“A very small number” of Teachers Group members are board members for Planet Aid, Franks said.

A board of six people, led by Chairman Mikael Norling and President Ester Neltrup, run the organization, according to the Planet Aid website. Franks added later that only about 1 percent of Planet Aid’s approximately 350 employees are Teachers Group members.

“What we tell people is, and it’s always hard to understand, the Teachers Group-Tvind group really have nothing to do with the operations of Planet Aid at all,” the Planet Aid spokesman said.

The Boston Globe reported in 2002 that Neltrup was a Teachers Group member, and that Planet Aid was a spinoff of Tvind, but the nonprofit’s spokesman denied the claim, saying, “It’s definitely not an offshoot.” The Globe report sparked a number of follow up articles in newspapers and magazines and on television news shows wherever the yellow collection boxes showed up, with most focusing on Planet Aid’s connection to Peterson and the Teacher’s Group or their bad rating with CharityWatch.

Planet Aid finances

Franks said whenever people ask about where the money raised is spent, he points them to the organization’s yearly financial documents which are posted on the Planet Aid website and include the annual IRS reporting form for charities, Form 990.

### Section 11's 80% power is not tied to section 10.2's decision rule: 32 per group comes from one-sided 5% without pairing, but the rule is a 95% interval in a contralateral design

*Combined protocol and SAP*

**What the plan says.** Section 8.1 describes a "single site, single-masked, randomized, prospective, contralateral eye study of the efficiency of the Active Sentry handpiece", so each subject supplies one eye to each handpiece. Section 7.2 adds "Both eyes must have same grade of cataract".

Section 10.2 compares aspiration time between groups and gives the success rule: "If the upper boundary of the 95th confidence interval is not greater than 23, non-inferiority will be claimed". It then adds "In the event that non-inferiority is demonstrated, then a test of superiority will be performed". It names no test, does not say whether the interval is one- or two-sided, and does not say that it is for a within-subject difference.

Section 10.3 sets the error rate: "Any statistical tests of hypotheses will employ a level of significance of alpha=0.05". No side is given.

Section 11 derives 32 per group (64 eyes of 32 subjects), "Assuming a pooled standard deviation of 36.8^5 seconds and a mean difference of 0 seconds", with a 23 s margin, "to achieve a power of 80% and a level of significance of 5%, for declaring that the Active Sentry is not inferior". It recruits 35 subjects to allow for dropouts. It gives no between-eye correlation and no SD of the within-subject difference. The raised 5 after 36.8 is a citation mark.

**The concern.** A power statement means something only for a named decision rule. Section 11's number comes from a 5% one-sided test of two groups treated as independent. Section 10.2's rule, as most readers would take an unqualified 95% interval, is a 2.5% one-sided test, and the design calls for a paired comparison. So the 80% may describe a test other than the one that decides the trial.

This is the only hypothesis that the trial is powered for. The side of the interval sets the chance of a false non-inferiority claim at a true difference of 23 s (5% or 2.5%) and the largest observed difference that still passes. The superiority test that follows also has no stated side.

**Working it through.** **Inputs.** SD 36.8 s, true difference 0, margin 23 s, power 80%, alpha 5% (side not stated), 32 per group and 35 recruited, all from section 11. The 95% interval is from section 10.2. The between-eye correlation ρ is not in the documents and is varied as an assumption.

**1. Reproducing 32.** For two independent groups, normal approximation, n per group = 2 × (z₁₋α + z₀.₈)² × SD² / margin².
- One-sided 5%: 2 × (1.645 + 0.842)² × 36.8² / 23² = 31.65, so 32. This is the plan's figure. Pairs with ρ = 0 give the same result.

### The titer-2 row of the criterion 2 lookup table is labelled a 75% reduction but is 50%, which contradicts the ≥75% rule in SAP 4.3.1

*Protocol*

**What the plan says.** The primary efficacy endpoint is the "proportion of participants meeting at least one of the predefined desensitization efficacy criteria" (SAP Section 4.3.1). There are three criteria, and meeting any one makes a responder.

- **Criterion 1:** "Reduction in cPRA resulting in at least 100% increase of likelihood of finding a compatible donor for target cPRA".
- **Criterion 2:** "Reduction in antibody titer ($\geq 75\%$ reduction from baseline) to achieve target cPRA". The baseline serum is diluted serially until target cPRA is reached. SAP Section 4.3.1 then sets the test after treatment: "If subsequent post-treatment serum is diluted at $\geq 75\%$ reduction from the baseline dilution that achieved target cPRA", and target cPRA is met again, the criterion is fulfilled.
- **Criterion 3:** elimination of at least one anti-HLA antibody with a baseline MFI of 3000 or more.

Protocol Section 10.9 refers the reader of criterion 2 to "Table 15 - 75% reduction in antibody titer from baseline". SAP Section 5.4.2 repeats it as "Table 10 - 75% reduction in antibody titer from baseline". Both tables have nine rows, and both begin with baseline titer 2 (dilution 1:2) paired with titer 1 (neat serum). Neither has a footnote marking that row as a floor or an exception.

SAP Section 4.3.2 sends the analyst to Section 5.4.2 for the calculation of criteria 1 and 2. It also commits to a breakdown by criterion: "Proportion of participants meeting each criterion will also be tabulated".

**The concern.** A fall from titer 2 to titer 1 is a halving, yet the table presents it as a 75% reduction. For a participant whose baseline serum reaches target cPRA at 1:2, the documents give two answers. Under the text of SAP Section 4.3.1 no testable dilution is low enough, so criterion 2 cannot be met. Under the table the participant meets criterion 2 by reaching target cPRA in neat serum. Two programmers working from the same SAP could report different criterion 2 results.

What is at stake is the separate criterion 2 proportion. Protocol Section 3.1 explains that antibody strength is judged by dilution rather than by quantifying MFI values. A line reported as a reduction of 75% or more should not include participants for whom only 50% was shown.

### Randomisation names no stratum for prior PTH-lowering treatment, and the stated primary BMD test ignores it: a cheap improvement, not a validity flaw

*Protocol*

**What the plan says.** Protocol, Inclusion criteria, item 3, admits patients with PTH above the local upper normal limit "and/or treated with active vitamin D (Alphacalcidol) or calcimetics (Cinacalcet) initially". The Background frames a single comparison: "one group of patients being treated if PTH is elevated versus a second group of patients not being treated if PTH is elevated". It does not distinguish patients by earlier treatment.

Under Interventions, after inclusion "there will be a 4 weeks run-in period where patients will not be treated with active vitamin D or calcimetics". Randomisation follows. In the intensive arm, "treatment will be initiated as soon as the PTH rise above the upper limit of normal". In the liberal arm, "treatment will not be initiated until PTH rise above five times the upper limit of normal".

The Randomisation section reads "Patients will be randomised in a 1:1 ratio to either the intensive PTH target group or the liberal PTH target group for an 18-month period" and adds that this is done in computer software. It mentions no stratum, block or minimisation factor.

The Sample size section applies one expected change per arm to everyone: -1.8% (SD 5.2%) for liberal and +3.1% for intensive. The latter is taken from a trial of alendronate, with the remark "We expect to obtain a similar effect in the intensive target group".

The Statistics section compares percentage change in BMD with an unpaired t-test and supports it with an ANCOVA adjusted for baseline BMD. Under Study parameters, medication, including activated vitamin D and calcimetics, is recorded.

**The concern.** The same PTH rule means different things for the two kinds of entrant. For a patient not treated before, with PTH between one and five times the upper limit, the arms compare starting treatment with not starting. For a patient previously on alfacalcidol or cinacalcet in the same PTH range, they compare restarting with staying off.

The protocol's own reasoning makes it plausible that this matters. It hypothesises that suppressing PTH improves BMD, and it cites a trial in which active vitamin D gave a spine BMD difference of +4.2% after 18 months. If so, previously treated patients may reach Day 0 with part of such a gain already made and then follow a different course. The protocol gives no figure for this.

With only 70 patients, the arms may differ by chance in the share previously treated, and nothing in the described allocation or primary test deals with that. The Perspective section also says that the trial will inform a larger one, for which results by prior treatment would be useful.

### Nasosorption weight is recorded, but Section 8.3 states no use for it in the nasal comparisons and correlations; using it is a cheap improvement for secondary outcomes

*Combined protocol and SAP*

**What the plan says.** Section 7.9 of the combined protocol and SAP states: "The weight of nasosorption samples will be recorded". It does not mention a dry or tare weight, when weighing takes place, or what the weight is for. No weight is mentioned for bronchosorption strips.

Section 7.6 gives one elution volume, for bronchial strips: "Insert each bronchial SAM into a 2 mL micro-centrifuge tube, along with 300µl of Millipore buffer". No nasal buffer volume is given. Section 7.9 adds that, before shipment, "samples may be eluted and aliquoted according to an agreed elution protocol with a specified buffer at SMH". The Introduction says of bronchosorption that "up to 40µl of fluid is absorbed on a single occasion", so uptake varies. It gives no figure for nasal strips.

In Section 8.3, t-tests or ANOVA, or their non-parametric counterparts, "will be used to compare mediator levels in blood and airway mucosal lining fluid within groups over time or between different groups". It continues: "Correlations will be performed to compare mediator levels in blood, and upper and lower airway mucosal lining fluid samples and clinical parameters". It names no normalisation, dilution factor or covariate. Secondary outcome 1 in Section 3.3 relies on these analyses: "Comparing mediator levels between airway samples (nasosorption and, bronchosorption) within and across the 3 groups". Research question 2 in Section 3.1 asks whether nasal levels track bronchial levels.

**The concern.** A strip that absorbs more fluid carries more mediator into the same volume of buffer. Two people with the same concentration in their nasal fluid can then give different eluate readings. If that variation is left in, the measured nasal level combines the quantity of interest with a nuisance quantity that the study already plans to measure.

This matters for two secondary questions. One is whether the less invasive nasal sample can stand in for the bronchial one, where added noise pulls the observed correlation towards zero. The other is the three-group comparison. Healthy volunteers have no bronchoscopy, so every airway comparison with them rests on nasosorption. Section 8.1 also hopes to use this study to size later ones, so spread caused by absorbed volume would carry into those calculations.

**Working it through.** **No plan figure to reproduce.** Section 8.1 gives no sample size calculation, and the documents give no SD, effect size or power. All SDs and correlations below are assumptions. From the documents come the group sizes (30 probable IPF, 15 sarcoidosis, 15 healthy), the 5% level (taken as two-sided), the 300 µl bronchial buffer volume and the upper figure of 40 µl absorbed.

He added that Planet Aid has been audited by the IRS twice in recent years.

“You don’t have to take our word, you can take the government’s word for it,” Franks said. “If there had been anything wrong with it, it would have been found.”

He later added, “If any of it was actually true … the IRS, who is clearly out to find [issues], would have issued a change order.  They’ve issued no change letters, twice.”

An IRS representative said he could not discuss whether a person, business or nonprofit was audited or the results of any IRS audit for privacy reasons. Planet Aid is registered a 501(c)(3) charity and is exempt from federal and state taxes.

Meehan provided the Bangor Daily News with a copy of the 2012 financial audit for Planet Aid issued in June, which shows the nonprofit had a $40.4 million operating budget, up from nearly $37 million for 2011 and in 2012 collected $38.4 million in revenue from clothing sales, up from about $31.4 million in 2011.